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Theorizing the Arab Spring

by: Renae Notetaker

Theorizing the Arab Spring POLS 331

Marketplace > University of Washington > Political Science > POLS 331 > Theorizing the Arab Spring
Renae Notetaker
GPA 3.5

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About this Document

Theorizing the Arab Spring in the 2010-11. These series of notes are primarily focused around the political scientist Roger Owen and another, Jason Brownlee, Tarek Masoud, Andrew Reynolds and their...
Politics of the Middle East and North Africa
Ellis Golberg
Class Notes
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This 23 page Class Notes was uploaded by Renae Notetaker on Wednesday November 4, 2015. The Class Notes belongs to POLS 331 at University of Washington taught by Ellis Golberg in Summer 2015. Since its upload, it has received 32 views. For similar materials see Politics of the Middle East and North Africa in Political Science at University of Washington.


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Date Created: 11/04/15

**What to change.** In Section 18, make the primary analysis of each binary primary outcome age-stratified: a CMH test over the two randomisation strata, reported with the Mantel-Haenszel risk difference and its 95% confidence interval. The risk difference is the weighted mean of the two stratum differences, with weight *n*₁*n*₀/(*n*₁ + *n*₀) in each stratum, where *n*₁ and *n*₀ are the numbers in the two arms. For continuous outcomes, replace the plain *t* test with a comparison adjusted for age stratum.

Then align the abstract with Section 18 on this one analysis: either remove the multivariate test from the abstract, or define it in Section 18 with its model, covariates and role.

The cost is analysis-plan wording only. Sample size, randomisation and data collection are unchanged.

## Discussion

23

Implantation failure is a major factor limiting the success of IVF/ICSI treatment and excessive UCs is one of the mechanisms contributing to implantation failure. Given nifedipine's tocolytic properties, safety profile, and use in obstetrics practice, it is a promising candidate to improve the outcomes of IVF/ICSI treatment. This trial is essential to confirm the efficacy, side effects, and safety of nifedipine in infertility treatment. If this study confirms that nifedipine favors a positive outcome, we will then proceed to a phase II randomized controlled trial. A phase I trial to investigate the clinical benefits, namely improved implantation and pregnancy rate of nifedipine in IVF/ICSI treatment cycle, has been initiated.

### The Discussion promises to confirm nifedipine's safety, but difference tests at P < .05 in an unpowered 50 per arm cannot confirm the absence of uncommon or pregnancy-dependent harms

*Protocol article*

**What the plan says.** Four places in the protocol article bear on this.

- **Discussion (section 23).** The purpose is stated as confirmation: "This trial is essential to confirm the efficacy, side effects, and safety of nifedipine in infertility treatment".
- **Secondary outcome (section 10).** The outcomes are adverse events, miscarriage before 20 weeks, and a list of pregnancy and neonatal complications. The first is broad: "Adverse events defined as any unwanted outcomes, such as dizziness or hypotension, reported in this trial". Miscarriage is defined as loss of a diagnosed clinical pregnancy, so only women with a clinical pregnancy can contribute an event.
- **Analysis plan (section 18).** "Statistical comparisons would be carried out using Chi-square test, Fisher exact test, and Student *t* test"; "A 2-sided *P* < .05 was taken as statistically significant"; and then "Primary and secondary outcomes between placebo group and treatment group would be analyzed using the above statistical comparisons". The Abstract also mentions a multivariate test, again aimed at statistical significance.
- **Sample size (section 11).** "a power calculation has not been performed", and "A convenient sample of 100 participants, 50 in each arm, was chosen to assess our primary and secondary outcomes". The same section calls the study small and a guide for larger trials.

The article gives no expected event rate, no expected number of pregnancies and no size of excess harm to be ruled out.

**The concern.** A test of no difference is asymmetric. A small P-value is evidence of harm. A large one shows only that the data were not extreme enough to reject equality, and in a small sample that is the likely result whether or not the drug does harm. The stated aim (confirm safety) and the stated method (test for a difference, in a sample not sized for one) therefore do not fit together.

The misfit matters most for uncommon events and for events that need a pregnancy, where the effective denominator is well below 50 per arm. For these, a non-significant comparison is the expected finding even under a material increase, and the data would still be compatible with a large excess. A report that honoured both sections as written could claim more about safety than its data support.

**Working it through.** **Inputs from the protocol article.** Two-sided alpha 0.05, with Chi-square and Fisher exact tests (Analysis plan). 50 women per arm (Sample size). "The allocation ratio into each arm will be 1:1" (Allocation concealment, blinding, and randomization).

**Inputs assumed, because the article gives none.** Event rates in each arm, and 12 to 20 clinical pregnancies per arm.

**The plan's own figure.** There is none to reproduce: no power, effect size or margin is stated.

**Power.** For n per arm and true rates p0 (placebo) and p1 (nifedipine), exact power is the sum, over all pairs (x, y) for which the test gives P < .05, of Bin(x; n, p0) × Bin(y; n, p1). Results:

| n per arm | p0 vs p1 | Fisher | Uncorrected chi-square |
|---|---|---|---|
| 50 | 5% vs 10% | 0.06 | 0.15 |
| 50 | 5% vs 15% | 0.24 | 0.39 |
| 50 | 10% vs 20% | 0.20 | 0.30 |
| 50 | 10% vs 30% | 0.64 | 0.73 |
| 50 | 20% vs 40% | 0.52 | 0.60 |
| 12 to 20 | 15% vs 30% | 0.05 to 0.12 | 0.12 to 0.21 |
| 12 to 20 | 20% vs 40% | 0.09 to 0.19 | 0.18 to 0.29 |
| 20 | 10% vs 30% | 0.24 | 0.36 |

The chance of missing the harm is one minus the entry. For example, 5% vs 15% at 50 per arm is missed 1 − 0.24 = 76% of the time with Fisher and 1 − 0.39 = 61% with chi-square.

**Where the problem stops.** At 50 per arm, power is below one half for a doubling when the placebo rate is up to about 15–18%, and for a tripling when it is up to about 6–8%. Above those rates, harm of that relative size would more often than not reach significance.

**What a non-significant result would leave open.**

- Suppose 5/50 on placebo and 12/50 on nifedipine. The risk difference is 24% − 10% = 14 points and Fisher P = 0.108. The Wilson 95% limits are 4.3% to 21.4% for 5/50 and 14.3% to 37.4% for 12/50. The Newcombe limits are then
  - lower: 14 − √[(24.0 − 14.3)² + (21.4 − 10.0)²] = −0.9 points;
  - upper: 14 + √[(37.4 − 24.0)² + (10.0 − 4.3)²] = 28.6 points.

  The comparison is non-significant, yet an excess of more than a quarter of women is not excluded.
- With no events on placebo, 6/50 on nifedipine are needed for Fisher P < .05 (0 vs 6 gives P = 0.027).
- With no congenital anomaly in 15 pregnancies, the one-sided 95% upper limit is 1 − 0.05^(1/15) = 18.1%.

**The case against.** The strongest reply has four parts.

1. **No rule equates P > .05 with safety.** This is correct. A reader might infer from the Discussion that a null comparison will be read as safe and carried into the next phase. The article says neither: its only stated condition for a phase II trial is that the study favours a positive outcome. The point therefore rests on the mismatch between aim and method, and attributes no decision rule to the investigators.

Theorizing  the  Arab  Spring   Including  things  said  and  unsaid   Structure  v.  Agency   •  A  conflict  over  analy▯c  approaches   – Agency  begins  with  an  actor  (agent)  who  has   some  significant  freedom  to  choose   – Structure  begins  with  a  set  of  possible  choices   that  are  arranged  (structured)  in  a  way  that   defines  which  one  is  most  desirable   One  extreme  example   One  American  revolu▯onary   •  Consider  this  as  a  ques▯on.   –  Is  Patrick  Henry  an  agent   making  a  choice  between   liberty  and  death   –  Or  is  it,  at  least  for  most   people,  no  choice  at  all,  and  a   structurally-­‐determined   outcome?   Authoritarian  governments  and   American  scholars  ask:   The  problem  with  the  problem   •  The  extent  of  the  mass  demonstra▯ons  and   their  immediate  effects  made  it  unclear  what   scholars  were  studying:   – Were  these  examples  of  revolu▯on?   – Were  they  examples  of  democra▯za▯on?   – Were  they  something  else  en▯rely?   Desperately  seeking  similari▯es   spring▯me  of  na▯ons    to  the of  liberaliza▯on  under  communism  oment   Algeria  1988-­‐90   •  Street  demonstra▯ons  in  October  1988  led   the  military-­‐backed  government  to  hold  free   elec▯ons   •  Despite  changing  the  rules,  the  Islamic   Salva▯on  Front  was  poised  to  win  control  of   the  na▯onal  legislature   •  The  military  imposed  mar▯al  law,  suspended   the  cons▯tu▯on,  and  a  bloody  civil  war  ensued   Social  revolu▯ons?  Nope   Theda  Skocpol   •  Social  revolu▯ons  are  rapid   and  broad  transforma▯ons   of  social,  poli▯cal  and   economic  structures   •  They  occur  a▯er  the   coercive  power  of  the  state   has  collapsed  (as  in  France   1789  and  Russia  1917)   What  happened  there?   France   Russia   •  Within  months  the   •  Within  months  the  Czarist   aristocracy  had  been   regime  and  nobility  were   abolished  by  an  elected   abolished   legislature   •  Within  years  the  country   •  Within  years  the  country   was  mired  in  civil  and   was  mired  in  civil  and   interna▯onal  war   interna▯onal  war   •  A  decade  later  a  new  and   •  A  decade  later  a  new  and   more  effec▯ve  authoritarian   more  effec▯ve  authoritarian   regime  was  in  place   regime  was  in  place   A  meager  harvest  for  social   revolu▯ons?   Napoleon  Bonaparte   Stalin   Ninety  years  a▯er  the  revolu▯on   Russia  is  s▯ll  run  by  a  man  on   horseback   But  BMR  do  keep  one  implicit   point   •  Skocpol  assumes  that  revolu▯ons  are  always   ready  to  break  out   •  In  society  at  large  most  people  (workers  and   peasants)  have  grievances  (against   landowners  and  businessmen)  that  are  zero-­‐ sum   •  Consequently  the  repressive  power  of  the   state  is  what  keeps  social  peace  (Marxism)   Why  does  this  ma▯er?   •  Because  it  means  there  is  no  need  to  explain   why  and  when  an  uprising  occurs   •  By  assump▯on  there  is  always  sufficient  social   tension  to  make  mass  uprising  likely   But  we’re  missing  something   •  Agency  here  lies  in  the  government  elite   •  In  these  theories  it  is  the  prior  breakdown  or   disagreement  within  the  government  that   allows  mass  discontent  to  manifest  itself   •  What  happened  in  the  Arab  spring  is  a   challenge  to  these  theories  because  the  mass   demonstra▯ons  occurred  before  government   breakdown/disagreement;  they  caused  it.   Outcomes  that  ma▯er  to  BMR   •  Leadership  change   – Did  the  authoritarian  leader  leave?   •  Ins▯tu▯onal  change   – If  the  leader  did  leave,  what  (if  any)  ins▯tu▯ons   replaced  the  old  ones   – Note:  it  would  be  possible  for  the  same  old   ins▯tu▯onal  forms  (such  as  a  legislature)  to   remain  but  to  have  significant  power   Why  an  Arab  world?   •  Language  and  culture  (although  they  profess   these  have  no  explanatory  power)   •  Similarity  in  economic  development  (although   even  on  their  account  this  seems  dubious)   •  Embedded  in  a  single  “security  environment”   – This  actually  is  a  similarity  with  Soviet-­‐dominated   eastern  Europe   – But  once  that  domina▯on  ended  so  did  the   similarity   Arab  countries  have  not  yet  le▯  the   American  sector   What  do  they  mean?   •  That  the  US  plays  a  crucial  role  in  suppor▯ng   these  regimes  when  they  are  challenged   internally  as  well  as  externally   •  The  US  pays  for  weapons  and  training   •  Although  the  US  did  not  support  regimes  in   Libya,  Syria  or  Iraq  you  could  say  the  collapse   of  the  USSR  denied  them  external  support   •  Evidently  it  also  didn’t  cause  them  to  collapse   What  about  democra▯za▯on?   •  BMR  point  out  that  in  La▯n  America  and   Eastern  Europe  ge▯ng  rid  of  a  dictator  and  a   ruling  party  was  sufficient  for  democracy  to   begin  to  work   •  In  the  Arab  world,  they  say,  even  ge▯ng  rid  of   a  dictator  only  opens  the  door  to  something   else     For  example:  what  do  you  do  with  the   losers?   revolu▯on  s▯ce  a▯er  the  ChinHai▯  a▯er  slave  revolu▯on   What  about  the  violence  of  the  old   regime?   •  Was  it  poli▯cal?   – Who  was  responsible?    The  perpetrators  or  those   who  ordered  it?    And  those  who  benefited?   •  Was  it  criminal?   – Then  responsibility  lies  in  both;  how  will  they  be   punished?    Or  should  they  be  forgiven?   A  big  ques▯on   •  Implicit  in  the  issue  of  pacts,  it  is  not   addressed  directly  by  any  of  our  authors   •  Nevertheless  it  was  on  everybody’s  mind   MB  Supreme  Guide  quietly  urges   Muhammad  Morsi  to  demand   retribu▯on